The first thing one sees when walking into the Equipment Inventory warehouse on Western’s campus are rows upon rows of stacked boxes. Pianos are scattered around the warehouse floor, mixed in with an innumerable amount of office chairs and old desks.
In a corner sit waist-high bundles of old computers, shelves full of monitors and a tube radio from the 1950s.
This odd collection of items has been put aside as surplus, equipment the university no longer requires, most of which is destined to become e-waste.
E-waste, or waste of electrical and electronic equipment, is a term used to cover all tech equipment that has been discarded by the owner without the intent of re-use, according to the United Nations University article, “The Global E-Waste Monitor.”
Or as Equipment Inventory supervisor Jack Herring simply puts it, “If it doesn’t power up, its e-waste. If it plugs into a wall, it’s ‘e.’ ”
Herring, who has been working at Western for the past 25 years, said there hasn’t been a significant change in the way Western manages e-waste in the past 10 years, although there has been steady increase in the amount of e-waste processed by the university. In 2007, the university disposed of 26 thousand pounds of e-waste, which rose to about 52 thousand in 2015.
A United Nations University study found that 41.8 million metric tons of e-waste, more than 92 billion pounds, was generated worldwide in 2014.
In the past 20 years, countries around the world have been establishing official take-back systems designed to help collect e-waste and process it in professional treatment facilities.
Despite these efforts, only about one-seventh of the e-waste produced globally makes it into these take-back systems. In the U.S., only 12 percent of e-waste is collected by take-back systems, compared to 40 percent in the European Union.
However, the U.S. has improved its e-waste management in the last 15 years. According to an estimate by the EPA, 90 percent of e-waste was trashed in 2000, which had dropped to 60 percent in 2013.
Trashed e-waste is typically sent to landfills or incinerators, causing the toxic chemicals they contain, such as lead or mercury, to be released into the air and water.
“10 years ago, the state didn’t call it e-waste,” said Herring. “Things have just evolved as the industry has changed.”
There are three departments on campus that manage e-waste produced by the university: Equipment Inventory, ATUS and Environmental Health and Safety (EHS).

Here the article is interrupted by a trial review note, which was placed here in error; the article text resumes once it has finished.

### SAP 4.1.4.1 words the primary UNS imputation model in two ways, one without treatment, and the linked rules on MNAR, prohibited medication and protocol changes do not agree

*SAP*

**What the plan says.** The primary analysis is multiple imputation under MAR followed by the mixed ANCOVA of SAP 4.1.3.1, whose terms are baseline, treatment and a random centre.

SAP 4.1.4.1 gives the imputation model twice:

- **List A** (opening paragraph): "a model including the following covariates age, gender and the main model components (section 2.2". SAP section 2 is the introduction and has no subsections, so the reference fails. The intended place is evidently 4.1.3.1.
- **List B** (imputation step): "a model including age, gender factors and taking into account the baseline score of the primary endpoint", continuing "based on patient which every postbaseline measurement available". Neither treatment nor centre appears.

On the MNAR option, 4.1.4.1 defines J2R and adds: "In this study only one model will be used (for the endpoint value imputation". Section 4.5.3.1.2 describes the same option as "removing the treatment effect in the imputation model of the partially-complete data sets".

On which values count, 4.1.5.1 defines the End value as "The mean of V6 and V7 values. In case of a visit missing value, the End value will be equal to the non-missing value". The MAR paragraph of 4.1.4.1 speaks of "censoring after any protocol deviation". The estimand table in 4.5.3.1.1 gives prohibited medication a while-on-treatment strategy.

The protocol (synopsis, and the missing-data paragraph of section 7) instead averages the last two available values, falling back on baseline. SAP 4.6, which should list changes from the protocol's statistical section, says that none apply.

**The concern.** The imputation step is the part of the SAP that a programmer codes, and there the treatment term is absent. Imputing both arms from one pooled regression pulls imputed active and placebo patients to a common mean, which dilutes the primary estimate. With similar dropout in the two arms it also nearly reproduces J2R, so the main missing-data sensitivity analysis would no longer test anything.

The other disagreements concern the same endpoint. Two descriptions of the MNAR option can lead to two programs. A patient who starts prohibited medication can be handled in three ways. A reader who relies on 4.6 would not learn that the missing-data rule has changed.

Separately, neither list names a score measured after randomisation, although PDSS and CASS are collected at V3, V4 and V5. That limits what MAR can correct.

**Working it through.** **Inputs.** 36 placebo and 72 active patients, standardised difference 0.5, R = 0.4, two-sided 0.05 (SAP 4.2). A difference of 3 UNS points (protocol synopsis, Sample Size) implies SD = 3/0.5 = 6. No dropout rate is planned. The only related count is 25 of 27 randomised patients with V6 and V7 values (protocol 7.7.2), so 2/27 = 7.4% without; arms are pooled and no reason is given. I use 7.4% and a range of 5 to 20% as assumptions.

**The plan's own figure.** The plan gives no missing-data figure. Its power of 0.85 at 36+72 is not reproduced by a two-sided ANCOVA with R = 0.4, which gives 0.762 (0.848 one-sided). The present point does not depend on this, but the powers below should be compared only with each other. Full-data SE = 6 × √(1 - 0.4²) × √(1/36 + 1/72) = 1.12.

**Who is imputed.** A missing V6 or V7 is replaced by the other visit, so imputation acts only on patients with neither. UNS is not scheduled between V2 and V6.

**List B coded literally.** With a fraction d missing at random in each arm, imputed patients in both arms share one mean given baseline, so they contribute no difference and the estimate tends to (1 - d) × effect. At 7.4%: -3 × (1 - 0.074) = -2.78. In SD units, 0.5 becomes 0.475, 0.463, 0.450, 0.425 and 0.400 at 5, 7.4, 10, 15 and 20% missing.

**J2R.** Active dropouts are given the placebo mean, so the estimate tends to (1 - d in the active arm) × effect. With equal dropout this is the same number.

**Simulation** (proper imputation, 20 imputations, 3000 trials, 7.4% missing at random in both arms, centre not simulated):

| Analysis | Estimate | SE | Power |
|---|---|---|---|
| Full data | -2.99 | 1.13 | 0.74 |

The e-waste collection process begins when a machine breaks down or Western purchases new technology.
Anything that’s older than 12 years is sent to surplus, said Desktop Support Manager George Liu while motioning to aged printers undergoing repair. Liu oversees a team that troubleshoots hardware and software on the university’s tech equipment in an effort to reduce Western’s e-waste output.
Liu and his eight other desktop support specialists can remotely access computers on campus to fix software problems from their office in Haggard Hall.
With hardware, these days, its more of warranty repairs, Li said. With the warranty repair, if equipment breaks down, it gets sent back to the manufacturer. For out of warranty repairs, the parts are mostly likely to go to e-waste barrels, he said.
Herring attributed the lack of out-of-warranty repairs to the shift toward low-cost computer manufacturing.
“The computer industry has basically built in obsolescence on their machines and the price has come down such that it doesn’t make sense to put the labor into rebuilding computers,” he said.
Equipment that can’t be repaired or has an expired warranty then goes through the Equipment Inventory’s surplus process.
Items that can still function are auctioned off in an online marketplace similar to eBay Inc.
Electronic material that cannot be re-used or sold by the university is then sectioned off as e-waste. The EHS then decides the best method for disposing of this waste.
EHS director Sue Sullivan said that the most important factor in e-waste disposal is making sure the end facility processes the waste in an environmentally sound way.
“We want to make sure we are complying with the law, that were managing our waste properly and that we’re also minimizing our liability,” Sullivan said.
While the collection process for e-waste at Western has not changed, the EHS has modified the disposal process.
“There was a time when EHS was taking some of those pieces of equipment and dismantling; taking circuit boards, putting them in a drum, separating out monitors with cathode ray tubes, taking the plastic housing from the [computer] towers and putting them in a separate bin. Then it would all go through an electronic waste vendor,” Sullivan said.
Western used to recycle its e-waste through the Seattle recycling center Total Reclaim Inc., which previously held a state contract for e-waste, certifying that facility properly disposed of the waste.
However for the past five years, Western has been utilizing Apple’s Electronic Waste Promotion, Sullivan said. For this service, Apple pays for the shipping, handling and reclamation of e-waste. This service is offered to K-12 schools and universities.
“We went through a process where we looked at the end facility where our e-waste is being sent, and determined that it adhered to our standards,” Sullivan said. “If that promotion were to end, we know that there are other options here locally, where we can do that, where there is a cost to it.”